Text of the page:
LARGER THAN LIFE: A good pitcher can make a team, any team, seem that way sometimes. So with the Red Sox' bats still somewhat somnolent as they reach the end of their round-the-world-in-19-days trek, it was up to Jon Lester to keep the Sox in the game against the A's until they managed to generate some offense. Lester did his job to perfection, holding Oakland scoreless over 6 2/3 innings and getting credit for the 5-0 win as his teammates came alive in their last three at-bats. Sean McAdam has the details, in which the Sox give plenty of credit to Lester for helping them complete their two-game sweep of the A's.
For all the talk of how difficult this trip would be, the Red Sox have actually won five of the six games they've played on it -- the two exhibition games in Tokyo, one of the two against the A's in Japan, and both games in Oakland. The last challenge: Keeping it up over the three games in Toronto this weekend.
HELPING HANDS: McAdam notes that Lester was aided yesterday by Alex Cora, who was making his first start of the season, and Bryan Corey, who continues to make a strong case for the last bullpen spot. That decision will have to come soon, with both Josh Beckett and Mike Timlin getting ready to come off the disabled list. Continuing his stellar defensive play was Kevin Youkilis, who broke Steve Garvey's record for consecutive errorless games at first base.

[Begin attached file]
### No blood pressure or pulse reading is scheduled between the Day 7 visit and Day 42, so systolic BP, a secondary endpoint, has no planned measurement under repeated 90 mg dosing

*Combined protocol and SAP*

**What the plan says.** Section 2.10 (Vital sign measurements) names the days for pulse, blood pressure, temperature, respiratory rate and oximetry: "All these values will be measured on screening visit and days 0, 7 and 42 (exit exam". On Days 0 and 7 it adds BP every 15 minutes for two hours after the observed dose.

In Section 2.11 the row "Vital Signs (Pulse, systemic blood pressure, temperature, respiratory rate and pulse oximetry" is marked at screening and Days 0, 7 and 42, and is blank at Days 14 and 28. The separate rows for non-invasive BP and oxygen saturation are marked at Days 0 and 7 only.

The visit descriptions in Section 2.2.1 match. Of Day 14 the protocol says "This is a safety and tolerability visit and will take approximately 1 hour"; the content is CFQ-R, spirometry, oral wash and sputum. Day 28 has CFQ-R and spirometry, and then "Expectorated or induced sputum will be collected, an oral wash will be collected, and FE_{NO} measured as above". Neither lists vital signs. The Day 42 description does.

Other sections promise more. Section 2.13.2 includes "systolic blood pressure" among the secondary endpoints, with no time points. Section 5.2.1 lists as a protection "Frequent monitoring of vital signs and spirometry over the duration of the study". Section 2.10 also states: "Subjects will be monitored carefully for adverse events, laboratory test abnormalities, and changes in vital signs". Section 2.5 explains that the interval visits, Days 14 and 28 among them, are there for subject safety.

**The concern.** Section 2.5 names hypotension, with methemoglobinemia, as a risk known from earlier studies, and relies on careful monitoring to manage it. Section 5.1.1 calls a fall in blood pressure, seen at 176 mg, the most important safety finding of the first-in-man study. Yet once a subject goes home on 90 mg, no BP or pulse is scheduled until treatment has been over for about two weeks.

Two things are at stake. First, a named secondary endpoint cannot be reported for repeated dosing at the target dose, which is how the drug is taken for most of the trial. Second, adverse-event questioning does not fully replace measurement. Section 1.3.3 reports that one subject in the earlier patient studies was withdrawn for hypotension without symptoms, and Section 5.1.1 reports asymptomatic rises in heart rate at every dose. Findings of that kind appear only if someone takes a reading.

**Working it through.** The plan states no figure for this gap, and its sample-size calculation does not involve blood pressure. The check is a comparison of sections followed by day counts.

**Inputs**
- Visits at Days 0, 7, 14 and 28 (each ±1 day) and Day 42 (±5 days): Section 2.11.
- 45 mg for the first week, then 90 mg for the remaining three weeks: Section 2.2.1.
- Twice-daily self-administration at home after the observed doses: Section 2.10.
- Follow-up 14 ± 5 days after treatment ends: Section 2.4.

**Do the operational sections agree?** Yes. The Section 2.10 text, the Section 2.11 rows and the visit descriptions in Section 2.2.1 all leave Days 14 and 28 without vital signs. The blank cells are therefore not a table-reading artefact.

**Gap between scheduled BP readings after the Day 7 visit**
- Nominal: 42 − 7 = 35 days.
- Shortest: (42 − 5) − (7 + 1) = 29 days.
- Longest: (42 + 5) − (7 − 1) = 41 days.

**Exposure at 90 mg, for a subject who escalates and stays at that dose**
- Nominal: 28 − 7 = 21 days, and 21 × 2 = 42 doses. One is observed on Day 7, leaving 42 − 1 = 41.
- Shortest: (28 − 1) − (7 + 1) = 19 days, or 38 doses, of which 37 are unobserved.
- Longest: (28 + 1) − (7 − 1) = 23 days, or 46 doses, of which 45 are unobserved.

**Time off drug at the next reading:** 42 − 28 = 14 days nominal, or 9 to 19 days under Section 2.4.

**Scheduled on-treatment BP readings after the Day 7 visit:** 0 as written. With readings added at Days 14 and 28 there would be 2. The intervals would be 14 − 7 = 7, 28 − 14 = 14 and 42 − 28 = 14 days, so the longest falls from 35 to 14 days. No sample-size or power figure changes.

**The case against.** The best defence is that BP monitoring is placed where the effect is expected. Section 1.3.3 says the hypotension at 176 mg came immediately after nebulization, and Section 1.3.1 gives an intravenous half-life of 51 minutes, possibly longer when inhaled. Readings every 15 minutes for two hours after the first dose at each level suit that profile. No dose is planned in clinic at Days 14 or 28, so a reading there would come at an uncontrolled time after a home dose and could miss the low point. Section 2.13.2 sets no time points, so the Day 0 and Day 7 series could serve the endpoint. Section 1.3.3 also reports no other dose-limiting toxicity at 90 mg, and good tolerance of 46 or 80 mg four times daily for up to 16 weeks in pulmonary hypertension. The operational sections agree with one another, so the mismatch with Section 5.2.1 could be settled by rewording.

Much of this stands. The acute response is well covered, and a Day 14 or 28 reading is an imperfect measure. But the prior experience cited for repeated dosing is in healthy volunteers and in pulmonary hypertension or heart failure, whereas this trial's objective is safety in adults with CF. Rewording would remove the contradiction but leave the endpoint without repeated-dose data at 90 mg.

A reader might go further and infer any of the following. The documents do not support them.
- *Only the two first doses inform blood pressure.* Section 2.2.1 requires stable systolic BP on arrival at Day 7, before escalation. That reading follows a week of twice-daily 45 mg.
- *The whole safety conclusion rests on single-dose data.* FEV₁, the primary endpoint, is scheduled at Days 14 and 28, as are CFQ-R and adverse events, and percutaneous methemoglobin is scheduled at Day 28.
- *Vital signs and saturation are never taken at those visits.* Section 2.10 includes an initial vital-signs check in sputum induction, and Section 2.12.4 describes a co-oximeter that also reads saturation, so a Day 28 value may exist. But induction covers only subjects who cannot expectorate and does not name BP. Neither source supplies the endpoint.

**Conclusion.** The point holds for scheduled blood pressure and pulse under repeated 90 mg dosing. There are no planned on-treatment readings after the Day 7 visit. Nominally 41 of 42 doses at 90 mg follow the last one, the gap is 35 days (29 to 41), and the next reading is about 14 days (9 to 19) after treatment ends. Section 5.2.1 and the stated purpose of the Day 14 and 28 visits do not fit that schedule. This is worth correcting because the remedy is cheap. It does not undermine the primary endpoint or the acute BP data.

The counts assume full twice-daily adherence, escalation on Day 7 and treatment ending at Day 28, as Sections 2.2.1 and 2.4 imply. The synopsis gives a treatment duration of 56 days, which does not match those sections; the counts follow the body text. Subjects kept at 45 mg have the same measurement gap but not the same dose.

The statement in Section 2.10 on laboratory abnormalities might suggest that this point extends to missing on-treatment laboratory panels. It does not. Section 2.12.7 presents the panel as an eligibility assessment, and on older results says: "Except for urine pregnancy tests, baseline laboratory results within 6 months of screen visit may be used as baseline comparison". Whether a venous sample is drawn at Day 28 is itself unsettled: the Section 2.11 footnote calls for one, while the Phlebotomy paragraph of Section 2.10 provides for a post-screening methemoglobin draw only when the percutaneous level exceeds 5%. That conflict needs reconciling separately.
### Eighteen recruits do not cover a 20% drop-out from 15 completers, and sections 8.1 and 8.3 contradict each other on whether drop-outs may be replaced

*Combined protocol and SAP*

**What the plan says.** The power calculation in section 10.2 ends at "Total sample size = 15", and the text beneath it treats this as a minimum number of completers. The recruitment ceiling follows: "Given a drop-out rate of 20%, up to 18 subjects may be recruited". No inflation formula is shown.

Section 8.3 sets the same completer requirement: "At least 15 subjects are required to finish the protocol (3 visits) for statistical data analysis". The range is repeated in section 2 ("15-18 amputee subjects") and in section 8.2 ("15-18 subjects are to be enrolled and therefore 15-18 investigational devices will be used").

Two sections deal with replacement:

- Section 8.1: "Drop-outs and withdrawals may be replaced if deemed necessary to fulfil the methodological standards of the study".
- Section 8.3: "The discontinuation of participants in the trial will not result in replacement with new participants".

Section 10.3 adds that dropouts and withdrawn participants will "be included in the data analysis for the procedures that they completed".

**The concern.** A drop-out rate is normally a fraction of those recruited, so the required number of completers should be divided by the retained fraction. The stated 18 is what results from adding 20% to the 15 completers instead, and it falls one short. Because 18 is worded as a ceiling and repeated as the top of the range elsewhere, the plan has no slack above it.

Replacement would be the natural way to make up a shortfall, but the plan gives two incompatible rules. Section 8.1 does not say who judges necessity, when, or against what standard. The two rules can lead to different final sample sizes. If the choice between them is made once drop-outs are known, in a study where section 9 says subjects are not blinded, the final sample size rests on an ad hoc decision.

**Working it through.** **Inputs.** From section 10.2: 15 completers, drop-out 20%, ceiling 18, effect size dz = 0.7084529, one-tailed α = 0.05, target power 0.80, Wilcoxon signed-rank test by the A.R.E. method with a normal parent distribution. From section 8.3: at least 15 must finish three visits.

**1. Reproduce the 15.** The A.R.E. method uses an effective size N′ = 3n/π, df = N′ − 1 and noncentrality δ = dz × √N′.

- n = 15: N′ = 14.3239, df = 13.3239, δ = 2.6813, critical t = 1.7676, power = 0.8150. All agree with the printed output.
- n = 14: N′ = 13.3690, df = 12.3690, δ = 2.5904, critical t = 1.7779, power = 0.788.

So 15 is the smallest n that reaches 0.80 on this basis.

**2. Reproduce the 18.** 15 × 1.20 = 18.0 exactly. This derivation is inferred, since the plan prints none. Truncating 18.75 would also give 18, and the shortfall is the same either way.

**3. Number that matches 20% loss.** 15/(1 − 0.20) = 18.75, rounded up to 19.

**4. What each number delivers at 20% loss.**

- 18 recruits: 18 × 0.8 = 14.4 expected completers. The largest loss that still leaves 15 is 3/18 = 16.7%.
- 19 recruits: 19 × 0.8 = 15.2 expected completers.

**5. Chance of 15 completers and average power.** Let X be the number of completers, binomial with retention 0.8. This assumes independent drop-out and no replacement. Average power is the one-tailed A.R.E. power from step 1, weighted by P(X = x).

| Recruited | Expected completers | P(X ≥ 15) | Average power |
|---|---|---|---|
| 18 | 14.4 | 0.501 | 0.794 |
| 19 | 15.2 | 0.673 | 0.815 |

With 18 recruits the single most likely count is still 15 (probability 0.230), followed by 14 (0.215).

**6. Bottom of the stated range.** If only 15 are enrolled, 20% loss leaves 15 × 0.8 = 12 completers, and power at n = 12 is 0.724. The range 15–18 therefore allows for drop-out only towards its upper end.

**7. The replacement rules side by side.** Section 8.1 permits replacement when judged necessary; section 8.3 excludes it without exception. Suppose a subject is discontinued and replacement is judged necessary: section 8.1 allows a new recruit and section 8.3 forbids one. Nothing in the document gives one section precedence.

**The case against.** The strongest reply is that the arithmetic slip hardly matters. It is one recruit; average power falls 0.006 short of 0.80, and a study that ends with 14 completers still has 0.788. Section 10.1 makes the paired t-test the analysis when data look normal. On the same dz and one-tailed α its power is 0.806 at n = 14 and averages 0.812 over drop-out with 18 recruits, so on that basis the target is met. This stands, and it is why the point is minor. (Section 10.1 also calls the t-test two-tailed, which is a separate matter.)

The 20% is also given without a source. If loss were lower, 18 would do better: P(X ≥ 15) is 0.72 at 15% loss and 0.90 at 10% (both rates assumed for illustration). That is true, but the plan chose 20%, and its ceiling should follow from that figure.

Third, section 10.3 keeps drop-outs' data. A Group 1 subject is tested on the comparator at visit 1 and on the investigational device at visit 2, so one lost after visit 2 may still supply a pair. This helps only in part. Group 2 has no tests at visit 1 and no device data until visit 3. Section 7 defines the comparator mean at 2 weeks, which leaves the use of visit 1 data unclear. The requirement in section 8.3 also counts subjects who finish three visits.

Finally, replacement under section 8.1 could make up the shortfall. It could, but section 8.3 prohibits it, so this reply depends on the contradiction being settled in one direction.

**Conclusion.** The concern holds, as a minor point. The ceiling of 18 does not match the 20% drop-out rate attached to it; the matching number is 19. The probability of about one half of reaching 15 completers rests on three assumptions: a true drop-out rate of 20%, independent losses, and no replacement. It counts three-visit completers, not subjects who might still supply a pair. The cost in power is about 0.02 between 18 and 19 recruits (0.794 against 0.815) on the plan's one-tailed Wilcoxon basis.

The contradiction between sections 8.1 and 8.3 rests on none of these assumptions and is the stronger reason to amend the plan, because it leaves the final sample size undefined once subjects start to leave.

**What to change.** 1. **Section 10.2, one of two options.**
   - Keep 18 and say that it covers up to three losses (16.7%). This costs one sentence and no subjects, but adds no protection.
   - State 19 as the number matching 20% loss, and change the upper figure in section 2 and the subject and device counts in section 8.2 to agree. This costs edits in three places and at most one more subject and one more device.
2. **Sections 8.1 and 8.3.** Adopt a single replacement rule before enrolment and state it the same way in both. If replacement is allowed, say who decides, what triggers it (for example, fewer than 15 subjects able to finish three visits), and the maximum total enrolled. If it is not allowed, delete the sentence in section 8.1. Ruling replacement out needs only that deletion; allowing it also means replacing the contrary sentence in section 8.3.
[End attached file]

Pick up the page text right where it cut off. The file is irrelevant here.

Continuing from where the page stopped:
NO BIGGIE: Joba Chamberlain pumped and danced and screamed after striking out Frank Thomas on Tuesday night, and it wasn't long ago -- remember back with Oil Can Boyd played for the Red Sox? -- that major league players took great offense at such hijinks. But the old school Thomas says times have changed and he has no problems with such theatrics anymore. (New York Daily News)
As one who has long thought the Celtics, like the Yankees, have a lax to non-existent retire-the-number criteria -- leading to Howell and Don Nelson being placed on par with Bill Russell and Larry Bird -- I can only say, right on, Pete. It's for the all-time immortals, not good players on your championship teams.
THE INTERNET -- A BROADCASTER'S WORST NIGHTMARE: I listened in great amusement last night as seconds -- and I mean, literally seconds -- after Reds analyst Jeff Brantley eviscerated Edwin Encarnacion for not being "a clutch hitter . . . a clutch player" and imploring Dusty Baker to "take him out of the game," Encarnacion clubbed a walkoff, three-run homer to beat Arizona, 6-5. Used to be that announcers could smear their faces with egg the way Brantley did and it just sort of disappeared into the ether. But not today. A quick Google search of "Jeff Brantley and Encarnacion" delivered the Web sites East Windup Chronicle, Triple Steal, WSI: Totally Biased and Red Reporter, all of which had accounts of the incident . . . and none of which were particularly kind to Brantley,
EVER HEAR OF PUTTING YOUR MONEY WHERE YOUR MOUTH IS? The blog Baseball Digest Daily found Branch Rickey's 1954 scouting report of 18-year-old Don Drysdale in the Library of Congress. Rickey, who was then running the Pittsburgh Pirates, predicted Drysdale's future stardom . . . but he also said the Pirates were "in no [financial] position to make [Drysdale] a bonus player," which is why Big D achieved that stardom with the Dodgers.
NOT-SO-GRAND THEFT: On the same night the Marlins' Robert Andino beat the Mets with a walkoff home run in the 10th inning, he got word, according to mlb.com, that his South Florida home was on the verge of being robbed. He arrived at the ballpark yesterday and said everything was fine, but gave no details on the incident.